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Theater Reviews : 'This Is Eden' Aims High but Gets Lost in Space


IRVINE — With all the sincerity in the world--and in space--H. Paul Moon, a student at Concordia University, has written a science-fiction play about how the Earth can recover from ecocide with the help of a young woman named Rachel and faith in God. Moon's title, "This Is Eden," refers to a space-station lab where Rachel has lived her 16 years. It also refers to where Rachel ends up, as a new Eve on a planet recovering from human-made devastation.

Alas, in a characteristic stylistic device, Moon has Rachel reveal at the end that she is reading Genesis. She is happy, which means she has not gotten to the grim sections of Genesis.

"This Is Eden," at Concordia's Studio Theatre, is the byproduct of a young writer's absorption of things Trekker and Christian, with some "Star Wars' " Force factored in. Moon may or may not have seen Andrei Tarkovsky's science-fiction masterpiece "Solaris," but that movie's close encounter with God also is felt here. But because Moon and director Chris Tornow are so devoted to their message of redemption, neither is aware when things become just downright silly.

And because Tornow's actors barely muster any credible emotional involvement with their characters, Moon's mechanical dialogue sounds especially rusty. (Jake, the earthbound boy with whom Rachel falls in love, proclaims: "I am a prodigal child . . . life is a bridge beyond reason and judgment.") Instead of the sense of discovery that clearly inspired Moon, this part of space is filled with a sense of puppet characters on strings.

Moon speculates that long after an AIDS cure has been discovered, a new virus is blanketing Earth in 2143. While a doctor (Steve Hinman) races against time to find a cure, the Eden ship orbits Earth. Because Rachel's mother and father (Makaela Ann Little and Derek M. Scally) want to keep their daughter clear of any disease, they have kept her on the spacecraft her entire life. Now, Rachel is feeling like a prisoner, and an improbably murky plot twist involving government nastiness allows her to go free to Earth.

Jake connects with Rachel via video screen (impressive work by video director Steve Lashower) and holograms (fake and visually confusing with Robert Wolter's lights and Tim Mueller's overwrought set). Finally, on an Earth somehow recovering from massive toxic pollution, Jake becomes the new Adam.

Caught somewhere between George Lucas' spirit and Ed Wood's kitsch, "This Is Eden" ultimately plays out like an expensive version of an outer-space play kids might do in the garage--a very big garage. Mary Therese Rennie creates a sympathetic Rachel but never sounds comfortable on this distancing set with the ultra-distancing dialogue. Scally and Little, virtually Rennie's age, unfortunately play their age. Dave Rueter awkwardly tries for some comic lightness as a crew member, and Hinman doesn't connect with us in his direct-address monologues.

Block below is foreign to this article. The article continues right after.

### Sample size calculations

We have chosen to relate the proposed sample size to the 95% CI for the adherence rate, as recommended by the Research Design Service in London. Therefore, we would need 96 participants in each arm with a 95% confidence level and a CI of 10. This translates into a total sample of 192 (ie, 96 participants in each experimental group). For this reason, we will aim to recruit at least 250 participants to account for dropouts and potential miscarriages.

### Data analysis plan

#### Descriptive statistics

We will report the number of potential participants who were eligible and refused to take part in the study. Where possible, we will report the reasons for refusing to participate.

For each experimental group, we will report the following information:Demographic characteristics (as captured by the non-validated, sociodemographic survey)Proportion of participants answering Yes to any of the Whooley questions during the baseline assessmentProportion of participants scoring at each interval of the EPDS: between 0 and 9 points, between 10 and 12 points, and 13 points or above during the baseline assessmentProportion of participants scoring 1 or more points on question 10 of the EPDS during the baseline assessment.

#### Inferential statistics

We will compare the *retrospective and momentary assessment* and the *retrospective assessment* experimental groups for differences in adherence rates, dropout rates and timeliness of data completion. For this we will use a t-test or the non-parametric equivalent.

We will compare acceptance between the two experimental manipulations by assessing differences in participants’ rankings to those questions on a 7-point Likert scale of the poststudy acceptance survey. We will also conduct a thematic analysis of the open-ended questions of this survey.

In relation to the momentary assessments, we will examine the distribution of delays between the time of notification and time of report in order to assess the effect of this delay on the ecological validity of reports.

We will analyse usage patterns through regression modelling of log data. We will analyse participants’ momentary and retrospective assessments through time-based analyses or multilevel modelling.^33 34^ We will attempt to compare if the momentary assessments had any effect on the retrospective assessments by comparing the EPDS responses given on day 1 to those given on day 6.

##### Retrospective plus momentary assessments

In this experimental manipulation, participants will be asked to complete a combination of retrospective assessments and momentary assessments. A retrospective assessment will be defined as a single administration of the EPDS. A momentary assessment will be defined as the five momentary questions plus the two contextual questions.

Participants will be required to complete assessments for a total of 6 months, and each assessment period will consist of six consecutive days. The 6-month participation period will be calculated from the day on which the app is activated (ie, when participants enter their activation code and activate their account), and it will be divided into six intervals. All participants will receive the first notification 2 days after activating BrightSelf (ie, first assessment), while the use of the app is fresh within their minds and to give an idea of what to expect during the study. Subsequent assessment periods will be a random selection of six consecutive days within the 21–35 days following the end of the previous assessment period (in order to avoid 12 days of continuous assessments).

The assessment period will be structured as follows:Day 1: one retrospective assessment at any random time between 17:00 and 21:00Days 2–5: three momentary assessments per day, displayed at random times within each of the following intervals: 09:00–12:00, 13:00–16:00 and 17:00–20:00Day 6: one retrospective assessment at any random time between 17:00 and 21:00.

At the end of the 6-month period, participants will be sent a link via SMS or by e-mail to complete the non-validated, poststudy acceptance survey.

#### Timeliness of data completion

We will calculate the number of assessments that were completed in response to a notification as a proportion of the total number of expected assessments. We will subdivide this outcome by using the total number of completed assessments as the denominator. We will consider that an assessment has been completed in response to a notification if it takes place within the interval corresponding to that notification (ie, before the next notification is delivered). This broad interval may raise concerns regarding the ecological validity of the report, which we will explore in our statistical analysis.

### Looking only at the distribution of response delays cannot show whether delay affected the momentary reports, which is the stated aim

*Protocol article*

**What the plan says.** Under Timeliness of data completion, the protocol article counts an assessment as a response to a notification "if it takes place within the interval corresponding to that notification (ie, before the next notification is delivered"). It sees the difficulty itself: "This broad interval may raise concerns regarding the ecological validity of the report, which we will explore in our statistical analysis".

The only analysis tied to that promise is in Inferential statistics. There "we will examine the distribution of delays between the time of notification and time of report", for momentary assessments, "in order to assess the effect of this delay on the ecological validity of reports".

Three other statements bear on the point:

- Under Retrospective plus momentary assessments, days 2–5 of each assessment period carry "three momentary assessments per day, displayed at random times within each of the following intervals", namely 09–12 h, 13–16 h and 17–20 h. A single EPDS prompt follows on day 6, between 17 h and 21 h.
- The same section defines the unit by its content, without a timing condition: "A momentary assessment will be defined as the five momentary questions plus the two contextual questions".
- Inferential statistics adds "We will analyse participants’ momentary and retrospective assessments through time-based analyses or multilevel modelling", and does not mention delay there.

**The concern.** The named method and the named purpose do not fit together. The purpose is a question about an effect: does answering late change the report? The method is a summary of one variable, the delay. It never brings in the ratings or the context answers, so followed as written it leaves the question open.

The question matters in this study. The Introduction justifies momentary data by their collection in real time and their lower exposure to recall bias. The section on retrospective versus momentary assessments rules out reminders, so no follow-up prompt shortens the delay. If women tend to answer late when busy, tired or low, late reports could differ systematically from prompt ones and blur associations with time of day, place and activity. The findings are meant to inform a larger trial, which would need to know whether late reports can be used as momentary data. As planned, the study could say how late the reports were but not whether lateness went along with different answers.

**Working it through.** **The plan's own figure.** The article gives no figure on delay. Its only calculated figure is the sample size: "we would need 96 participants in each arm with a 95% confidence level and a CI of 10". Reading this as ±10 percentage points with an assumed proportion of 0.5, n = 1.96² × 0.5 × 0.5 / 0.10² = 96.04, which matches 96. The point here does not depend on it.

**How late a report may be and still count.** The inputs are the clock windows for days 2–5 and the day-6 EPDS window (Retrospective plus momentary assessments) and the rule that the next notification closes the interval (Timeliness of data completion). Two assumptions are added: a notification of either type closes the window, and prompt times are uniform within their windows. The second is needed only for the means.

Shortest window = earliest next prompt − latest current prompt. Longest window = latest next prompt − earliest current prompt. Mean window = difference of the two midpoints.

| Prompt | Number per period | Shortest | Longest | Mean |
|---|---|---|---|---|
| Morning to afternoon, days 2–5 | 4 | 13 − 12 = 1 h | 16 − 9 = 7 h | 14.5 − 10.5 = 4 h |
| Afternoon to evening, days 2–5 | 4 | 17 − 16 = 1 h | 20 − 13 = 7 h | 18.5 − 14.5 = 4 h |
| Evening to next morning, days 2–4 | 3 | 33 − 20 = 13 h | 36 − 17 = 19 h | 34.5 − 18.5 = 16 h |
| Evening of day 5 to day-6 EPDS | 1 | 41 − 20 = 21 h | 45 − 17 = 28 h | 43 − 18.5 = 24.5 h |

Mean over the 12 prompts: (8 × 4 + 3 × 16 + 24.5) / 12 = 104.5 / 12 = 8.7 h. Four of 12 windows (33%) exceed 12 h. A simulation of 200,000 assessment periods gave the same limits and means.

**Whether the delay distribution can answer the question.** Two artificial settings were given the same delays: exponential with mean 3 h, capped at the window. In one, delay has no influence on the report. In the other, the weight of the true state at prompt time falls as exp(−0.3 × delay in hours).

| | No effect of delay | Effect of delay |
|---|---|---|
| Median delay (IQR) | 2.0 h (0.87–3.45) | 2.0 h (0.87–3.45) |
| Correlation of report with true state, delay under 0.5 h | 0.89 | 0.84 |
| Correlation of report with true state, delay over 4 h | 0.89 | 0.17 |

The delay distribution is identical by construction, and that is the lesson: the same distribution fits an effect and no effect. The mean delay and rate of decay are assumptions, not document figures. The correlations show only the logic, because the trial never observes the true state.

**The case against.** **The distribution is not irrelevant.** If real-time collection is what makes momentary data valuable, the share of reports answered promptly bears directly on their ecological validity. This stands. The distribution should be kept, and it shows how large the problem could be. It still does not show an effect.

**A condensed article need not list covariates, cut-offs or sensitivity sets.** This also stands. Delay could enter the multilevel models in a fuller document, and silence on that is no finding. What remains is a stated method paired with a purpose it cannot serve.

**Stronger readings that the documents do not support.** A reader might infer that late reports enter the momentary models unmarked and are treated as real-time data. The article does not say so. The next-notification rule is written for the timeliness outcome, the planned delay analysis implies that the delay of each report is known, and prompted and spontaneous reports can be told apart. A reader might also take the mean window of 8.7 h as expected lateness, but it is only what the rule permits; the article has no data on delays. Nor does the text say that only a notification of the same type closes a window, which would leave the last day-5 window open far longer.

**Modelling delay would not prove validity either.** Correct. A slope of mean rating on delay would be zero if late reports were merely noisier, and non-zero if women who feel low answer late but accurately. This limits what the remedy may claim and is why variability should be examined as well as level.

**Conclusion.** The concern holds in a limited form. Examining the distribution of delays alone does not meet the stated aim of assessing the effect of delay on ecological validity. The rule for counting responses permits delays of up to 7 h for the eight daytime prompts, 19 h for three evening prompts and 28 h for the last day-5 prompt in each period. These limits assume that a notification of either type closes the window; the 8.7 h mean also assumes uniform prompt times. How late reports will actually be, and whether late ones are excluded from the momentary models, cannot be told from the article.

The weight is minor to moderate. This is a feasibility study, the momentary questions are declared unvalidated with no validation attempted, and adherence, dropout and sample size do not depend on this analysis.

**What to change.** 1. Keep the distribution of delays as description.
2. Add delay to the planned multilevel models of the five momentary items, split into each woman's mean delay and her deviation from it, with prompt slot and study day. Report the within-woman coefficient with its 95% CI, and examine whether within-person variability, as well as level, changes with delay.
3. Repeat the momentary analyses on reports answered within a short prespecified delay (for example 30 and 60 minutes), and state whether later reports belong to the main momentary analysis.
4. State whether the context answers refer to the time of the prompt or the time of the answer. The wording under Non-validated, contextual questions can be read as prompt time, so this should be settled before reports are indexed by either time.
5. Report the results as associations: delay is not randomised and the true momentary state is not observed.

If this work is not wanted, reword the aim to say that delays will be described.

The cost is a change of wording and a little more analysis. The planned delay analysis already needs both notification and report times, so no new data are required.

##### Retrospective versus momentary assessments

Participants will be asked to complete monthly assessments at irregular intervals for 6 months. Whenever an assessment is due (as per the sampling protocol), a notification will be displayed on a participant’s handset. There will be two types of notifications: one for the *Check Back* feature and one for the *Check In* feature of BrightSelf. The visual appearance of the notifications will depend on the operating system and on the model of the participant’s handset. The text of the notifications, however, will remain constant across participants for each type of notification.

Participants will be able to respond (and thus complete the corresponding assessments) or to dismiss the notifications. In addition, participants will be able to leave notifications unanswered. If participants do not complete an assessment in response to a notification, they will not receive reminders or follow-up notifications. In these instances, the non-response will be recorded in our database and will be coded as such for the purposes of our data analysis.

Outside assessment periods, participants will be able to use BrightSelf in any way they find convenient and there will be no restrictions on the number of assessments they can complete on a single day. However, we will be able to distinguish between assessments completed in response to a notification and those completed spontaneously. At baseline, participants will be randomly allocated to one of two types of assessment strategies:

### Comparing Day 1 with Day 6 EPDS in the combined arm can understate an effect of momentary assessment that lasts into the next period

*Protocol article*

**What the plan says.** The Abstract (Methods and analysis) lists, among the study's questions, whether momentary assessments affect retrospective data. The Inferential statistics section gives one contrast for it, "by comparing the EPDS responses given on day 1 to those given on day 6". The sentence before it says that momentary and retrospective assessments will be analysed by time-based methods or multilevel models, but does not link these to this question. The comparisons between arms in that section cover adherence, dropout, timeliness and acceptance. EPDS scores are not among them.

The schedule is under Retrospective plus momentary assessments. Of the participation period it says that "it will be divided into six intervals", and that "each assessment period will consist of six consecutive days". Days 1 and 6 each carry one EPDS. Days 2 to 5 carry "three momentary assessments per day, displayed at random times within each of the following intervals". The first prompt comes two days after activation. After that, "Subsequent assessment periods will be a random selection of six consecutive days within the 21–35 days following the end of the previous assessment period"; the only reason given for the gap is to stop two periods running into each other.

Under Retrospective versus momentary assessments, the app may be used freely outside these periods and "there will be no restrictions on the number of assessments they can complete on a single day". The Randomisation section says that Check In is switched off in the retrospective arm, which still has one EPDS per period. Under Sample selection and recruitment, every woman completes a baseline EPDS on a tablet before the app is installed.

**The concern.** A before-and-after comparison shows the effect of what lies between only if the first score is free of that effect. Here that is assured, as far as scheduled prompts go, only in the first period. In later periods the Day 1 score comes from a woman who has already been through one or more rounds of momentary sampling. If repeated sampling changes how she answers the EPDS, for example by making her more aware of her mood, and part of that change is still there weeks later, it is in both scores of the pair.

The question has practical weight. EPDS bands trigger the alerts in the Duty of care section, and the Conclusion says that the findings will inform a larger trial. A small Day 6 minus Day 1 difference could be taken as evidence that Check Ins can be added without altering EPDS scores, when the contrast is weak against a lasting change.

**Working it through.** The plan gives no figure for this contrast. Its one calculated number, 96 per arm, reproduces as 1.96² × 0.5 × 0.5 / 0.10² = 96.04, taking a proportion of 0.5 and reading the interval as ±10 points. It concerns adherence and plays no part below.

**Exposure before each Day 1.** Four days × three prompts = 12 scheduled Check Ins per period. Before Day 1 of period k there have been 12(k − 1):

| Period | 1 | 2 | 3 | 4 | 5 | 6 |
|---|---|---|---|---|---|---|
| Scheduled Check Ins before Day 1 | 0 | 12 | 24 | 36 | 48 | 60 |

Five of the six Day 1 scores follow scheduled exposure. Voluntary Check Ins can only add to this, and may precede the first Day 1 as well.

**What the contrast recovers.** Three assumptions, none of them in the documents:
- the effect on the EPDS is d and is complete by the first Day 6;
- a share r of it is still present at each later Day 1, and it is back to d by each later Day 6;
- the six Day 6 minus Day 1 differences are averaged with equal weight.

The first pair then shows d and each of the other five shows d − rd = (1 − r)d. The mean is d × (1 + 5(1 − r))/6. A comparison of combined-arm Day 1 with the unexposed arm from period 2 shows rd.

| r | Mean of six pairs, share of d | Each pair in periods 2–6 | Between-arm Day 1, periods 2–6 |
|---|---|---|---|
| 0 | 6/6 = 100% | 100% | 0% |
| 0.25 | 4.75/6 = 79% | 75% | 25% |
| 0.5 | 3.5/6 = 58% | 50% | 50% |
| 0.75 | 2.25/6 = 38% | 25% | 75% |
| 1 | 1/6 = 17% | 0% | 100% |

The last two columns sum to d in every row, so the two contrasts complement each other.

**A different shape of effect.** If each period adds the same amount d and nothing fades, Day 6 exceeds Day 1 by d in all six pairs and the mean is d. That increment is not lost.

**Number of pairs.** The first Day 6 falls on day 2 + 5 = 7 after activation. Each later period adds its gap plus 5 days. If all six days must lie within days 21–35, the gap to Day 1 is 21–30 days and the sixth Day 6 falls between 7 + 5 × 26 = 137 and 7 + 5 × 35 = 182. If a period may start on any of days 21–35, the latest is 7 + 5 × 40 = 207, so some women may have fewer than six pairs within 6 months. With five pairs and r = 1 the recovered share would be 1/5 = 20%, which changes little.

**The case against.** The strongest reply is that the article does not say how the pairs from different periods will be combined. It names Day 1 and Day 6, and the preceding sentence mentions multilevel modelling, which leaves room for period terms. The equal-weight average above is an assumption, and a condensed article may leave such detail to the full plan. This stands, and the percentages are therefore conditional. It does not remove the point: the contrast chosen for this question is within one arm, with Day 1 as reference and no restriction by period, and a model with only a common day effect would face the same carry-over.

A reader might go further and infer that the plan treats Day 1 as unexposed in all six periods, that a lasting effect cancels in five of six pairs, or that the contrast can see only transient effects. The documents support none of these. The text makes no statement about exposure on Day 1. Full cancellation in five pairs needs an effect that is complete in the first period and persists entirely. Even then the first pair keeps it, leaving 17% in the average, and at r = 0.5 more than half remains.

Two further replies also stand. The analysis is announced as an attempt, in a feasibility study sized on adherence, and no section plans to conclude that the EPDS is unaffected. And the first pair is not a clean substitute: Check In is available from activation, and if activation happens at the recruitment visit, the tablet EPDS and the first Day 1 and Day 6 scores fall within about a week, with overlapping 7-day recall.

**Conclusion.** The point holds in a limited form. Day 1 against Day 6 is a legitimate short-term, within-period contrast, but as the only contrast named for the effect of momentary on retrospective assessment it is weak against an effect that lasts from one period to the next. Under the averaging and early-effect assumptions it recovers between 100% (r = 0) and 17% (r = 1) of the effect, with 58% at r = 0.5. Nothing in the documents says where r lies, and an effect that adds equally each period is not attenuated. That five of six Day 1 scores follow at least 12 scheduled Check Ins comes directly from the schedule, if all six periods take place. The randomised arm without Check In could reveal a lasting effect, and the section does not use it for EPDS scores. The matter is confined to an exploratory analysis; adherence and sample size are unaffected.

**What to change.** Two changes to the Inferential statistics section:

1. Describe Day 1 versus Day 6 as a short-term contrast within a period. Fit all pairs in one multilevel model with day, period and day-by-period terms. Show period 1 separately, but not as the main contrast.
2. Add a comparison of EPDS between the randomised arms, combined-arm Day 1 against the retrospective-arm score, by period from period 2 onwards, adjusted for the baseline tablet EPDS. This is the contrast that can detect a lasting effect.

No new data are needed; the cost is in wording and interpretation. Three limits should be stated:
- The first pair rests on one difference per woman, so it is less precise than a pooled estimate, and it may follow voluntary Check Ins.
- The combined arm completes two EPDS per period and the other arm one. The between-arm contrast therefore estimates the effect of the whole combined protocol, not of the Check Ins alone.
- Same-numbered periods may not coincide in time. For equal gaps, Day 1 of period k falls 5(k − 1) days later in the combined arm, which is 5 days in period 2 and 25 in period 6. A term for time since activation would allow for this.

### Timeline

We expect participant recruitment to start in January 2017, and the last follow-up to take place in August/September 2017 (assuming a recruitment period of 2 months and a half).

As Jake, Brian Beaman has a grasp of a young guy sniffing out love and life and should take his performance further. The supporting baddies are really out of cheesy '50s sci-fi, which may or may not be deliberate.

In fact, the only things to be sure of here are that Moon is sure of his spiritual direction and that Concordia wants to do human-scale, hi-tech theater (accented by Richard R. Bruno's fine computer-screen graphics and Moon's Tomita-like music). But when the high-resolution screen imagery leaves a more lasting impression than the language, it's a sign of theater that needs to reorder its priorities.

* "This Is Eden," Concordia University Studio Theatre, 1530 Concordia Drive West, Irvine. Friday-Saturday, 8 p.m.; Sunday, 2 p.m. Ends Sunday. $5-$7. (714) 854-8002, Ext. 863. Running time: 2 hours.


Mary Therese Rennie: Rachel

Brian Beaman: Jake

Steve Hinman: Doc

Derek M. Scally: Father

Makaela Ann Little: Mother

Dave Reuter: Lee

Coleen Morris: Ms. Downs

Joe Jacobsmeyer: Chairman Randall

Kristine Willson: Command

John Brock: Accomplice

A Concordia University production of a play by H. Paul Moon, directed by Chris Tornow. Set: Tim Mueller. Lights: Robert Wolter. Sound, music: H. Paul Moon. Costumes: Keri Hoskins. Video: Steve Lashower. Computer graphics: Richard R. Bruno.

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